Gates pleaded guilty in February to conspiracy and lying to investigators. As part of his plea deal, he testified against his former business partner at Manafort’s trial in August about helping file false tax returns, failing to disclose multiple foreign bank accounts and providing fake documents to banks to acquire millions of dollars in loans. Gates also may have cooperated with Mueller in other parts of his investigation.  

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Stone also implied former White House adviser Steve Bannon might also be behind the claims in the indictment because he has an “ax to grind.” 

“I urged the president to fire Steve Bannon,” Stone said. “I suspect that I am not his favorite person.” 

Stone said he never spoke to Trump about WikiLeaks, Russia or the Mueller investigation. 

He said the investigation into where the emails came from is “meant to distract from the content of those emails, which demonstrated the corruption and dirty tricks of the Clinton campaign.” 

Stone said it was an “unproven” claim that Russians stole those emails and he compared himself to Pentagon Papers leaker Daniel Ellsberg, who exposed White House dishonesty about progress in the Vietnam War. 

“I tried to do the same thing that Daniel Ellsberg did, for which the New York Times and the Washington Post called him a hero, although I never received any stolen or hacked material and handed it to anyone,” he said.

Sen. Marco Rubio, R-Fla., did not agree that there was anything heroic about WikiLeaks publication of the stolen emails. 

“I think should have been clear to people a long time ago that WikiLeaks and others like that could have been tools of foreign intelligence used to divide America,” Rubio said on “Meet The Press.” “And so I do believe that anyone who is cooperating with them, wittingly or unwittingly, is doing the work of a foreign intelligence agency to harm us.”  

Contributing: Brad Heath, Bart Jansen, Kevin Johnson and Brett Molina

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  • American political consultant Roger Stone speaks to the media after being indicted on federal charges at U.S District Courthouse on Jan. 25, 2019 in Fort Lauderdale, Fla. 1 of 12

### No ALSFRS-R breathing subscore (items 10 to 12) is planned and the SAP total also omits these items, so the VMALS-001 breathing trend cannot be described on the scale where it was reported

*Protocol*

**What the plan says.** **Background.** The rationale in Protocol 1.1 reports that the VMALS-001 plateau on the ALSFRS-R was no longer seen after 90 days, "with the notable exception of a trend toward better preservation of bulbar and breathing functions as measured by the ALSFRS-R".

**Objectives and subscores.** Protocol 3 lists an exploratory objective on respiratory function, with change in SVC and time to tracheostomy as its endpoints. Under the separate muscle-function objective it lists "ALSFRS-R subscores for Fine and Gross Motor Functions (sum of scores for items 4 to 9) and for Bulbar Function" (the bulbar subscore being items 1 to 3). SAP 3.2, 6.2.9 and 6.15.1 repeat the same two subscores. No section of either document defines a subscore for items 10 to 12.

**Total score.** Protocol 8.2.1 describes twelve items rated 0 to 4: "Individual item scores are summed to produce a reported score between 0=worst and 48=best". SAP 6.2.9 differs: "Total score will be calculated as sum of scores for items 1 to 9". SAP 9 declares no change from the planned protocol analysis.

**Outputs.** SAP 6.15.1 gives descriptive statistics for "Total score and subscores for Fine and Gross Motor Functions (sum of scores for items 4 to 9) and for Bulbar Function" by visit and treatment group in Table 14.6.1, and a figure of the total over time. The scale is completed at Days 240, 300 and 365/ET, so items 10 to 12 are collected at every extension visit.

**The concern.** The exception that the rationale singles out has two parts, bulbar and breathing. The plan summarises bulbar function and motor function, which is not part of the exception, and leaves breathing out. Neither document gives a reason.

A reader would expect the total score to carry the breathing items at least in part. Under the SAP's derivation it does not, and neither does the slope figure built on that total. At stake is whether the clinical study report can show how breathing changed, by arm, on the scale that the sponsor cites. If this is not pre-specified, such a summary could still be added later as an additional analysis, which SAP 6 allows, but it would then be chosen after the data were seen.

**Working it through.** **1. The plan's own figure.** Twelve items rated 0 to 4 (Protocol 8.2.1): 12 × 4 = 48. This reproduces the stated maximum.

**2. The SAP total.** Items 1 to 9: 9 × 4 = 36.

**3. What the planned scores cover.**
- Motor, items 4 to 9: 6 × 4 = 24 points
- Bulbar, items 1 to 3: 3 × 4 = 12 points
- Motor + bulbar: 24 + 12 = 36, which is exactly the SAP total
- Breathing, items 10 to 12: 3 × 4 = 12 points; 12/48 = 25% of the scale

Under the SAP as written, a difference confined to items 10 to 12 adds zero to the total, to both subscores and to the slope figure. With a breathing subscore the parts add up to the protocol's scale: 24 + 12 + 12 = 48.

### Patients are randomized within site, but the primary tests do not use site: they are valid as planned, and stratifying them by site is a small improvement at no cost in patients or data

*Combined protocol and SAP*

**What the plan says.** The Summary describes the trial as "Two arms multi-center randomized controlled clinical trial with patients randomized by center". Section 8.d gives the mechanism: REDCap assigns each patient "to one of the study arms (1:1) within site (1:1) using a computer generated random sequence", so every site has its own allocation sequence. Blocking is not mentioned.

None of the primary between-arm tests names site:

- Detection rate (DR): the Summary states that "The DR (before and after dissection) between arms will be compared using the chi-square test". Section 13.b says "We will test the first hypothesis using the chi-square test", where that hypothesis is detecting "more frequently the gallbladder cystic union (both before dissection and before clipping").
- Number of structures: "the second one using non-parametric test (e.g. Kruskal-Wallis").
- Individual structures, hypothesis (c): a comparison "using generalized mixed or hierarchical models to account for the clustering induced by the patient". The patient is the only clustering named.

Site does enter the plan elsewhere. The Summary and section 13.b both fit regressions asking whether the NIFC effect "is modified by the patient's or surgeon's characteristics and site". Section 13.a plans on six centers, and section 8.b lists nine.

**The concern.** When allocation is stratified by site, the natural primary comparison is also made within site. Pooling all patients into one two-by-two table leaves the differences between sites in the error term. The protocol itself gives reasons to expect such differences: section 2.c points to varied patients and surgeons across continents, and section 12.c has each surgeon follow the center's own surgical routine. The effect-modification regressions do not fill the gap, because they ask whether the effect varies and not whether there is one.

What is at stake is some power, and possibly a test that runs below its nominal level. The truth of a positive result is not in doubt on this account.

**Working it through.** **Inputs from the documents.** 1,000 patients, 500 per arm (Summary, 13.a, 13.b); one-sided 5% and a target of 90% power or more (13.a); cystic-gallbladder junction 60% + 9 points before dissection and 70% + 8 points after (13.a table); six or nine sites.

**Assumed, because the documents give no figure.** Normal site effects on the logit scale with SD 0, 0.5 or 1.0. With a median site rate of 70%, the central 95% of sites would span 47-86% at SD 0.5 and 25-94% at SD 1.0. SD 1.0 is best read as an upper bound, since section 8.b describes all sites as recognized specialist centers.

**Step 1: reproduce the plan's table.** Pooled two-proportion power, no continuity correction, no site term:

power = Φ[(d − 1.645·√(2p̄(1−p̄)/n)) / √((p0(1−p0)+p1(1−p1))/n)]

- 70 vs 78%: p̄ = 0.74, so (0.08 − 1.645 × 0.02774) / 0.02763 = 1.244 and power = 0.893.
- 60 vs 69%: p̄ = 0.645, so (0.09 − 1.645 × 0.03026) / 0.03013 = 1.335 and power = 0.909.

• American political consultant Roger Stone speaks to the media after being indicted on federal charges at U.S District Courthouse on Jan. 25, 2019 in Fort Lauderdale, Fla.2 of 12
  • American political consultant Roger Stone speaks to the media after being indicted on federal charges at U.S District Courthouse on Jan. 25, 2019 in Fort Lauderdale, Fla.3 of 12
  • In this March 30, 2017 photo, Roger Stone talks to reporters outside a courtroom in New York.4 of 12
  • Roger Stone checks his phone while posing for this portrait in his office in Oakland Park  in Oakland Park, Fla., on  April 12, 2017.5 of 12
  • Sally Kohn, Roger Stone and Scottie Nell Hughes at Politicon at Pasadena Convention Center on July 29, 2017 in Pasadena, Calif.6 of 12
  • Roger Stone speaks to the media at Trump Tower on Dec. 6, 2016 in New York.7 of 12
  • Roger Stone, former confidant to President Trump, speaks to the media after appearing before the House Intelligence Committee during a closed door hearing, September 26, 2017 in Washington.8 of 12
  • Political strategist Roger Stone gestures while speaking at the American Priority Conference, December 6, 2018 in Washington.9 of 12
  • Roger Stone, center, and Alex Jones, right, arrive to sit in the public seating as Sundar Pichai, chief executive officer of Google, testifies to House Judiciary Committee about the company's data collection practices on Dec. 11, 2018 in Washington.10 of 12
  • Political consultant Roger Stone attends the premiere of Get Me Roger Stone! during the 2017 Tribeca Film Festival at SVA Theatre on April 23, 2017 in New York.11 of 12
  • Republican political operatives Paul Manafort, Roger Stone and Lee Atwater pose for a portrait on March 21, 1989. 12 of 12